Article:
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10 New Zealand Architects You Should Know

Dunedin Railway Station
Dunedin Railway Station | © Bernard Spragg.NZ / Flickr
New Zealand is a land more famed for its natural beauty than man-made constructions.

At a stretch, foreigners to the Land of the Long White Cloud might be able to name a couple of the more famous architectural landmarks, namely, the Sky Tower and Auckland Harbour Bridge. However, New Zealand has a host of talented people who have been designing all sorts of great stuff for years. Here is our guide to the top 10 architects the country has produced.

Pete Bossley

Peter James “Pete” Bossley was part of the team that was commissioned to design one of New Zealand’s most iconic and important buildings; the national Museum of New Zealand Te Papa Tongarewa in Wellington. His work on this massive project included the interior design of all public and work spaces. He is a man of many talents – as you’d expect from someone who was trusted enough to work on the country’s national museum – and, as well as being involved in the conceptual phase of all his firm’s projects, he also lectures extensively and taught architectural design for over 25 years.

Ted McCoy

The late and great Ted McCoy was an architect who made a real impact on the area where he grew up and later worked in. He was born and raised in Dunedin in the South Island and, apart from heading to Auckland University to study, spent most of his life working and designing buildings in the Otago region. His notable works include St Paul’s Anglican Cathedral, Shacklock House, University College and the Hocken Building at Otago University, and Otago Boys High School Redevelopment.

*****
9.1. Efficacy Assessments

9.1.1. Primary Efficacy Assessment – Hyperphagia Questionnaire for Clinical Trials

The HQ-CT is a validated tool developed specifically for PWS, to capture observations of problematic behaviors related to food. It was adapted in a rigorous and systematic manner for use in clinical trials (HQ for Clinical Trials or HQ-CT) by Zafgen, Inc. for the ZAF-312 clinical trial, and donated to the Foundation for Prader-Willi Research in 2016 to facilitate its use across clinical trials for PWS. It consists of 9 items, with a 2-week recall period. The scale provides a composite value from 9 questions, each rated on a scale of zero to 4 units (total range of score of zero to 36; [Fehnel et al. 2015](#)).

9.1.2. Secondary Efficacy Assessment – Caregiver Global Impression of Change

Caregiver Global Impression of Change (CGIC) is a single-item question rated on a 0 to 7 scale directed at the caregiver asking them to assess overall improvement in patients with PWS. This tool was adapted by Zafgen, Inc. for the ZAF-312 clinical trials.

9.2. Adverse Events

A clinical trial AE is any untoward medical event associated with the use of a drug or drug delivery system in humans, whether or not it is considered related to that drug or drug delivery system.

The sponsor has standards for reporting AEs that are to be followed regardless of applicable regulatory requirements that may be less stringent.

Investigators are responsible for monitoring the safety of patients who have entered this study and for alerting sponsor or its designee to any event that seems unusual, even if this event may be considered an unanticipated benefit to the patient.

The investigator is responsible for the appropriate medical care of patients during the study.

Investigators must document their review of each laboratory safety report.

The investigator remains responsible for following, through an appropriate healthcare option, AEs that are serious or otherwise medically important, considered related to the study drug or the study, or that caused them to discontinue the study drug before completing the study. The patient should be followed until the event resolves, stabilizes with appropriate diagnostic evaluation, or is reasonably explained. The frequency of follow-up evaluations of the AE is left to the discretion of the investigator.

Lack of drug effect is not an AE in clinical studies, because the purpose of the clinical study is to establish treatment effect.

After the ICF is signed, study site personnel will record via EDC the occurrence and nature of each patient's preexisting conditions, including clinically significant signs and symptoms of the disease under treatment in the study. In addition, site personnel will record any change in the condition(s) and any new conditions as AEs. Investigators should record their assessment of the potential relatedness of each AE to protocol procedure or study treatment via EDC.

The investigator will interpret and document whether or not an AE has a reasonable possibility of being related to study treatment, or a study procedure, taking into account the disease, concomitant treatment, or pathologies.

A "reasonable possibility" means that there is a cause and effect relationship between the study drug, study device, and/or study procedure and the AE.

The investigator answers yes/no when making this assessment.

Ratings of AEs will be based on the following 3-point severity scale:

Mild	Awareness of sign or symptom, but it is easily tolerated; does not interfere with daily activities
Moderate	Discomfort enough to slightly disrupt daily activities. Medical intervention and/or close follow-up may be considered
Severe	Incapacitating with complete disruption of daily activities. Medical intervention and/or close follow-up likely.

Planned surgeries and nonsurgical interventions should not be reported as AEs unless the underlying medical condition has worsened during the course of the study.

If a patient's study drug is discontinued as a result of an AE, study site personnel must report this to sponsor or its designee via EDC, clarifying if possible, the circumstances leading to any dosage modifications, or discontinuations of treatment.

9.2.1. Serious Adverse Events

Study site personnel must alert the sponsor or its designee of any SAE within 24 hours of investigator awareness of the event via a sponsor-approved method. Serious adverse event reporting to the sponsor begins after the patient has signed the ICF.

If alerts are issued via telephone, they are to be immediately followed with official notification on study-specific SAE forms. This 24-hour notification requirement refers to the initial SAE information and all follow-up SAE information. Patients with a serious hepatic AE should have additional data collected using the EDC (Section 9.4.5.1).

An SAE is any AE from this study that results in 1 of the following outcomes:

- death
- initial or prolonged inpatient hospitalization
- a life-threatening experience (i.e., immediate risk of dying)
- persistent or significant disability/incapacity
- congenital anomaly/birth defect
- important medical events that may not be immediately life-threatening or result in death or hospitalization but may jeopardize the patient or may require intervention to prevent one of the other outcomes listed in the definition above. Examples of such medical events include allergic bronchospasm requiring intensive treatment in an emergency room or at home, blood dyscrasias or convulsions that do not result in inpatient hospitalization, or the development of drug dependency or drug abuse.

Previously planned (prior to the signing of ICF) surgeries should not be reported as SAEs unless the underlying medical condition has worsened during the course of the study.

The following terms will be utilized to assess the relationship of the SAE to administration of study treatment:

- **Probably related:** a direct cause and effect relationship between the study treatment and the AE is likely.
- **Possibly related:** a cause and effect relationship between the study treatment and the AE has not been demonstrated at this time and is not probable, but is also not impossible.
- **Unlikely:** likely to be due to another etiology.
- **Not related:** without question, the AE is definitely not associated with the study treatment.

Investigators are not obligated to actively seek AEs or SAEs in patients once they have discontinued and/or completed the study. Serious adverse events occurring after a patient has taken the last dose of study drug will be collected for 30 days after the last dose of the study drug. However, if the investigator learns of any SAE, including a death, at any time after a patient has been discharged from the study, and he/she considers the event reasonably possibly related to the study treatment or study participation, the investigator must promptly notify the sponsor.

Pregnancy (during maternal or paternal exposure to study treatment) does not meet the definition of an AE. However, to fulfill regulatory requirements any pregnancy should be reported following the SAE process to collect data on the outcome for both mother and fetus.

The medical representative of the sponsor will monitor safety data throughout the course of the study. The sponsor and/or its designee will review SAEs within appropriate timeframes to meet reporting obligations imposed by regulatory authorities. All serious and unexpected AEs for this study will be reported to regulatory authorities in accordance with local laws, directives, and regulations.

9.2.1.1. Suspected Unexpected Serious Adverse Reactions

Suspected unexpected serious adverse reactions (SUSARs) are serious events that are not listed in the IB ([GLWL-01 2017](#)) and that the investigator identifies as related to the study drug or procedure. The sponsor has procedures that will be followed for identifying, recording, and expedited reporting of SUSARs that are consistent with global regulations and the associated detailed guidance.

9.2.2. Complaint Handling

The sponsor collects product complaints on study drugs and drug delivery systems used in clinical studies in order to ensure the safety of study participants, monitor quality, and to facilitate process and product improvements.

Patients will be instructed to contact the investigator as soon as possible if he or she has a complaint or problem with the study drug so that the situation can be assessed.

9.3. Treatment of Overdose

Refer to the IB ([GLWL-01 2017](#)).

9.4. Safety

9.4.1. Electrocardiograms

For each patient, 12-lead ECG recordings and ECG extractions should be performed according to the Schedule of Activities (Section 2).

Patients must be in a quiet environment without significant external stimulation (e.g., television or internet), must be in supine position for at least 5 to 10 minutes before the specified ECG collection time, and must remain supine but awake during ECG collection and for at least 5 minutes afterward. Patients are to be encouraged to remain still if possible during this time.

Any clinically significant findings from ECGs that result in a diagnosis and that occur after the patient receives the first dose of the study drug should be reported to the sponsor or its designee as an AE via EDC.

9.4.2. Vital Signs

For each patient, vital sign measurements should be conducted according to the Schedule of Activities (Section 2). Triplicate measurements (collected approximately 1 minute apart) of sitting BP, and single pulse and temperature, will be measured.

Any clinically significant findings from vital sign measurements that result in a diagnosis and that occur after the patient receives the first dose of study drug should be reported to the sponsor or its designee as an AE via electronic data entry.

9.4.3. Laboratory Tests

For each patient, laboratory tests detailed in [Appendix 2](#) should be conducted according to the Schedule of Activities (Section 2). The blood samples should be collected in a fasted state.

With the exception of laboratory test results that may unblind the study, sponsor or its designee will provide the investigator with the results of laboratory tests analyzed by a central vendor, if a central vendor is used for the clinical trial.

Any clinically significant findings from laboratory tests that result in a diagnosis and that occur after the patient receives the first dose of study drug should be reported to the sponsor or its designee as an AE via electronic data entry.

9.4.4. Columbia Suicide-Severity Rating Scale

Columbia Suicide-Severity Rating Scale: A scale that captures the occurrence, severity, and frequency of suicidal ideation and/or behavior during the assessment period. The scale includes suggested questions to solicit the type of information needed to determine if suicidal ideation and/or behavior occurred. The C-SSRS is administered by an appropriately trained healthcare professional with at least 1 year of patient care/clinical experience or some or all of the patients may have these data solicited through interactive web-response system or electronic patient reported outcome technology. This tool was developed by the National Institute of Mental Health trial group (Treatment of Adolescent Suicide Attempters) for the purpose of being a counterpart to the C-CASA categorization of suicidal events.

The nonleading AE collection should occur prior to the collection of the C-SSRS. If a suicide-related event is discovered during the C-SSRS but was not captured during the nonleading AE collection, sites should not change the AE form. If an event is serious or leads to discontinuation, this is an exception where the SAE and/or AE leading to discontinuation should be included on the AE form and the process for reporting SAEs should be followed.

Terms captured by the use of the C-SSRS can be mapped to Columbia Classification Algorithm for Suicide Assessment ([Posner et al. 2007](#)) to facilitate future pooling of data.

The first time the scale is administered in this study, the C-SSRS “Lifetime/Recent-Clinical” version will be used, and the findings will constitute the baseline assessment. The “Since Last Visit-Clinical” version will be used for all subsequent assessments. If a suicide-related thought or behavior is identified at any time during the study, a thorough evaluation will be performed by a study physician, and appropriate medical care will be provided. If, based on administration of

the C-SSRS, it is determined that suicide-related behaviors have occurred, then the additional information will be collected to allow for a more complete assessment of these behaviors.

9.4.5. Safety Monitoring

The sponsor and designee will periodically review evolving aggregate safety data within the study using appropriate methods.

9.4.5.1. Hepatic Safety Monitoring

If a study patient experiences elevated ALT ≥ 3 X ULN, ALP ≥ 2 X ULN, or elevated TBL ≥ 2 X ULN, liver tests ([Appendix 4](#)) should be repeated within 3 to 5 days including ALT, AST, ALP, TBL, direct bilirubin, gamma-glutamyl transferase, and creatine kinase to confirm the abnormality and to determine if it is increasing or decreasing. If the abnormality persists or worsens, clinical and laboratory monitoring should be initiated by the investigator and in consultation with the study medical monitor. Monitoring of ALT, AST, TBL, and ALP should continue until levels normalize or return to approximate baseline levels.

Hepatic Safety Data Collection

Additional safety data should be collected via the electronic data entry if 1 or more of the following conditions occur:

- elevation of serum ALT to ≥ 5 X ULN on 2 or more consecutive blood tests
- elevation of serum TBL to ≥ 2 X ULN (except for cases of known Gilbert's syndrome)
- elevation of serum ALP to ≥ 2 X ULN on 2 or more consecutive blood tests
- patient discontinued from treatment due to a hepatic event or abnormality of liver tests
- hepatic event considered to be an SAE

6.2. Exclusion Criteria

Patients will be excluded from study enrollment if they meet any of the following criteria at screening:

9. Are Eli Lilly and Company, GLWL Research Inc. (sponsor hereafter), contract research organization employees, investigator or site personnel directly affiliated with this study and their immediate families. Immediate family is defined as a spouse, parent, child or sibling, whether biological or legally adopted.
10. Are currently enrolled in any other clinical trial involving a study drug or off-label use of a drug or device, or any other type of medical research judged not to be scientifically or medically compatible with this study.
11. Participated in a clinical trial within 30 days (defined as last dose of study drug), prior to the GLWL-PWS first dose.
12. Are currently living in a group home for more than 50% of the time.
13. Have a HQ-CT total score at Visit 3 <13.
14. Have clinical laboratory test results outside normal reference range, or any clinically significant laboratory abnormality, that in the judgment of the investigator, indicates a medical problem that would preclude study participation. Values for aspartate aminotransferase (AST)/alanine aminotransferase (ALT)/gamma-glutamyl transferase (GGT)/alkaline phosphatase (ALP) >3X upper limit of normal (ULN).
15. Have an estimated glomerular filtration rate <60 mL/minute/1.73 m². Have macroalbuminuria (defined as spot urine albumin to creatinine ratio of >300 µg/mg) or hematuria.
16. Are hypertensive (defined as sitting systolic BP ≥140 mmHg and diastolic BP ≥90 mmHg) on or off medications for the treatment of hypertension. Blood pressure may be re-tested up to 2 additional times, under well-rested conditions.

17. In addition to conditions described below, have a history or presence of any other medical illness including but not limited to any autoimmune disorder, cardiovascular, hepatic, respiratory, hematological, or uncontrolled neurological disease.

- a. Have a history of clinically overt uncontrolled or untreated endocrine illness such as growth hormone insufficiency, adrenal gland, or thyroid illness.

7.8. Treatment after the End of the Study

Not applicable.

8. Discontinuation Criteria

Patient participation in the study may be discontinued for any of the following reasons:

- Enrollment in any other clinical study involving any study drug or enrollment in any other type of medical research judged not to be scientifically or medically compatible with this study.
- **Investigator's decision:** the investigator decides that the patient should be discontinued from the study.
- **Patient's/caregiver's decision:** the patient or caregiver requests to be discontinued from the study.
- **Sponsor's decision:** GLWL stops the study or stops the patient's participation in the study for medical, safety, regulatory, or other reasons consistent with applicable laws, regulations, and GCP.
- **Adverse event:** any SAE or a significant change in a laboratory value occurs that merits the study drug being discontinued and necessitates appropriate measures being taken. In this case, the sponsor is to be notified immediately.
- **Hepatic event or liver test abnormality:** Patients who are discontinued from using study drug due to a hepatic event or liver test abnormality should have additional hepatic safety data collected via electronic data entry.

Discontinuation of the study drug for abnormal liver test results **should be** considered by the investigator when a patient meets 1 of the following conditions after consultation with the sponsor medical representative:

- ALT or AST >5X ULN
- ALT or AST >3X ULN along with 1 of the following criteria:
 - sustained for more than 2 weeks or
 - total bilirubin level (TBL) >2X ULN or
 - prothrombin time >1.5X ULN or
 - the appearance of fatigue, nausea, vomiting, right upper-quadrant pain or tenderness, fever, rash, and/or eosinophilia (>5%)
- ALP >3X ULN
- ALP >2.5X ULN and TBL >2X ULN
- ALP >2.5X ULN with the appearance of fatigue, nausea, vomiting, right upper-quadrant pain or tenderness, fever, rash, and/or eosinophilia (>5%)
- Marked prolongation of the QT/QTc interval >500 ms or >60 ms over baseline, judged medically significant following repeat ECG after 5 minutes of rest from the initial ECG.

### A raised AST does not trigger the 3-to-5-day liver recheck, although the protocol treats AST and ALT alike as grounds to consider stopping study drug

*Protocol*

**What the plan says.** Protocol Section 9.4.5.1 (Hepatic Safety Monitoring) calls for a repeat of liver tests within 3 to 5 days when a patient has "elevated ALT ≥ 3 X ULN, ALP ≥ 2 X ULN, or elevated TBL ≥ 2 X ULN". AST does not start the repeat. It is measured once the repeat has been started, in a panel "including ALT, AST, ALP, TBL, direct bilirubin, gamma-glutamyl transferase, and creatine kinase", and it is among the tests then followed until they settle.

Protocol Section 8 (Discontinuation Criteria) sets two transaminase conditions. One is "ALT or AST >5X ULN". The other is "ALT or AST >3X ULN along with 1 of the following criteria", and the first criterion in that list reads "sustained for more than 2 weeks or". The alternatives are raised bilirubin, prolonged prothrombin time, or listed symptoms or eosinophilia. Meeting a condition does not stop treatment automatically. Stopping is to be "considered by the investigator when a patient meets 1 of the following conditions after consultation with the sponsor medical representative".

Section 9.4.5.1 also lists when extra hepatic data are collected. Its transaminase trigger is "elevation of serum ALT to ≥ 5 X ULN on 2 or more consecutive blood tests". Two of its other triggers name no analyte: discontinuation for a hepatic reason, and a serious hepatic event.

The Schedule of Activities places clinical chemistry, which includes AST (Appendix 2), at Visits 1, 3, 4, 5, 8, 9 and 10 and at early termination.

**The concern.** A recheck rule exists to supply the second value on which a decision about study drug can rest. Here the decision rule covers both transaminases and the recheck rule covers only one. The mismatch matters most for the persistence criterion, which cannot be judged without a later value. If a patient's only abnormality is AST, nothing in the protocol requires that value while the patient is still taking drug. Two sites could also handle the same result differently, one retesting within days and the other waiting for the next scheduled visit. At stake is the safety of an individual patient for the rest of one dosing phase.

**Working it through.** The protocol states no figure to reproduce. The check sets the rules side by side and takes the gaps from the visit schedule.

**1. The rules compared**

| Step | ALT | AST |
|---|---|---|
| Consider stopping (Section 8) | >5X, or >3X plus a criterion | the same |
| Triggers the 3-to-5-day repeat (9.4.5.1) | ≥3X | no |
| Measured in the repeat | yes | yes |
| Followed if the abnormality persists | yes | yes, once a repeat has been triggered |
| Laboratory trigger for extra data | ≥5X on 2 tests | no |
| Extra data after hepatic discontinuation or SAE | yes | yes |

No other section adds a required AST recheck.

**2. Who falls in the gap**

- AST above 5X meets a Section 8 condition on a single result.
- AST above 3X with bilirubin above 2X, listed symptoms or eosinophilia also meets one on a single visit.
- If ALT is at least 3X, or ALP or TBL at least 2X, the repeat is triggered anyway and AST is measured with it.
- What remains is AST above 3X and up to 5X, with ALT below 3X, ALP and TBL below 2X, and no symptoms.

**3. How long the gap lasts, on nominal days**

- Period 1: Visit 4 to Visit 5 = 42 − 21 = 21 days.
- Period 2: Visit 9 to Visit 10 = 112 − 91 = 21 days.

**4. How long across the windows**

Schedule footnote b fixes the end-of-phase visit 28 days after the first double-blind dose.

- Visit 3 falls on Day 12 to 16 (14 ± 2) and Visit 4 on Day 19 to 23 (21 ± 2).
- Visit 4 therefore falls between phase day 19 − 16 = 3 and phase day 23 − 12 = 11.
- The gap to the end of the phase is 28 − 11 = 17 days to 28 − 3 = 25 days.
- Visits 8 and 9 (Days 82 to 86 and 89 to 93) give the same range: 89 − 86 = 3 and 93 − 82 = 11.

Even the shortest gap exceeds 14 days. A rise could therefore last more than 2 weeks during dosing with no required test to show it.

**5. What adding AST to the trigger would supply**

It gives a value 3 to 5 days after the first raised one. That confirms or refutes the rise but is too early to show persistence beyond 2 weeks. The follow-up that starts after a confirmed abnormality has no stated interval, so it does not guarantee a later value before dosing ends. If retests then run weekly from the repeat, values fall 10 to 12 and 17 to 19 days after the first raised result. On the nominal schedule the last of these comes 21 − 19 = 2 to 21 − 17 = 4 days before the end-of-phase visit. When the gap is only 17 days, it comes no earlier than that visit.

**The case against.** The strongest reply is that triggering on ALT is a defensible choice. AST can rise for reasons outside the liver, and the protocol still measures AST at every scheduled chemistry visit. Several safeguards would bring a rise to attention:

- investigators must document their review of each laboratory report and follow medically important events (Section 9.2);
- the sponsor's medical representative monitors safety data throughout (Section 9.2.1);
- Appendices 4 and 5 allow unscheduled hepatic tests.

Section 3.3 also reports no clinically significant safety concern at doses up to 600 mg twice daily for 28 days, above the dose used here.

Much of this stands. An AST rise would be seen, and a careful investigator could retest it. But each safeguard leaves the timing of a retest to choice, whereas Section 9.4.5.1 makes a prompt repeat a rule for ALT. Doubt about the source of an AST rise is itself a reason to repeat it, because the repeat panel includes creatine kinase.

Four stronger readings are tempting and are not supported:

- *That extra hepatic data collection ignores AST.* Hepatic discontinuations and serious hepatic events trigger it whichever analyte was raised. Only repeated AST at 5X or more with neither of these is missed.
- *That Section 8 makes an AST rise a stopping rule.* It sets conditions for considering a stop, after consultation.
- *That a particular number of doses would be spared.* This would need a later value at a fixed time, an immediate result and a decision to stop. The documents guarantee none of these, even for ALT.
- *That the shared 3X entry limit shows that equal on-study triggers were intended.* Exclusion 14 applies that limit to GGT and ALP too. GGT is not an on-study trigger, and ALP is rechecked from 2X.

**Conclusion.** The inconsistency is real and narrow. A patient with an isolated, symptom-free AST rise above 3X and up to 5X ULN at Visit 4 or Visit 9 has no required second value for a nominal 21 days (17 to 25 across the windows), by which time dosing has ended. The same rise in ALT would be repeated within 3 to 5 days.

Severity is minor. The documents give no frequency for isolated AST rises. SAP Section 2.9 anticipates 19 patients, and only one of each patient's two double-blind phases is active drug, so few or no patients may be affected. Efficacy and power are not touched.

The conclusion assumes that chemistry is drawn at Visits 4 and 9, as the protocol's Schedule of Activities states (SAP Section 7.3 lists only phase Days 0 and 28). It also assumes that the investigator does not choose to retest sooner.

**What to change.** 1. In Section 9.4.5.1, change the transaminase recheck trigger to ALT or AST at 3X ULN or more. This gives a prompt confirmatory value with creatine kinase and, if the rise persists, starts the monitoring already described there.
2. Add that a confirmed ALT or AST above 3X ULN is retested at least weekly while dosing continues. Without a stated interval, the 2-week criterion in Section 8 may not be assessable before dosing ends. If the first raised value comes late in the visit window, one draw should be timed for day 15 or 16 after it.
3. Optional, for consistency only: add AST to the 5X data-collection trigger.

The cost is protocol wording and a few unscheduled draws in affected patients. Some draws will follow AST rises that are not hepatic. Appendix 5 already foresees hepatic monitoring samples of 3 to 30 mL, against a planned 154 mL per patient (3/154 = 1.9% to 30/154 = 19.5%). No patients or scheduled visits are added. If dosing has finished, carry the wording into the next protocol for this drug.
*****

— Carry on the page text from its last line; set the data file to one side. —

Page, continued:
Miles Warren

Sir Frederick Miles Warren is another architect on our list who has been positively inundated with awards for his contributions to the architectural evolution of New Zealand. New Zealand Institute of Architects (NZIA) Gold Medal in 1959, 1964, 1969 and 1973. In 1966, his firm won the American Institute of Architects’ Pan Pacific Citation, an award also given to such luminaries as Kenzo Tange and Harry Seidler. Miles Warren was awarded the NZIA Gold Medal as an individual in 2000. He was appointed to the Order of New Zealand in 1995.

Sir Miles Warren © brewbooks / Flickr

John Scott

Coming from a culturally diverse country like New Zealand, it seems only right that architects would try and incorporate Maori design into their work. John Scott was famous for this approach when it came to his building design. He was another graduate of Auckland University, and worked for a couple of firms there before deciding to move back to Hawkes Bay with his wife and starting to work for himself. It can be seen quite clearly in his finished buildings that he took a lot of inspiration from the buildings that he himself saw in his day to day life. In the strong geometric lines of his work you can all too easily see the influences of whares (Maori houses) and woolsheds.

Roger Walker

Walker is notable for his unconventional design approach, which came out of a reaction against the then-dominant modernist architecture in the 1960s and 1970s. He has made his name as an architect with his distinctive style – pointy roofs, round windows, bright colours – and has been in the business more than 50 years. He’s also a very snappy dresser. His long career has seen more than 500 of his designs come to fruition – hotels, churches, service stations, airports, social housing and many a townhouse scream his name from their unconventional rooftops.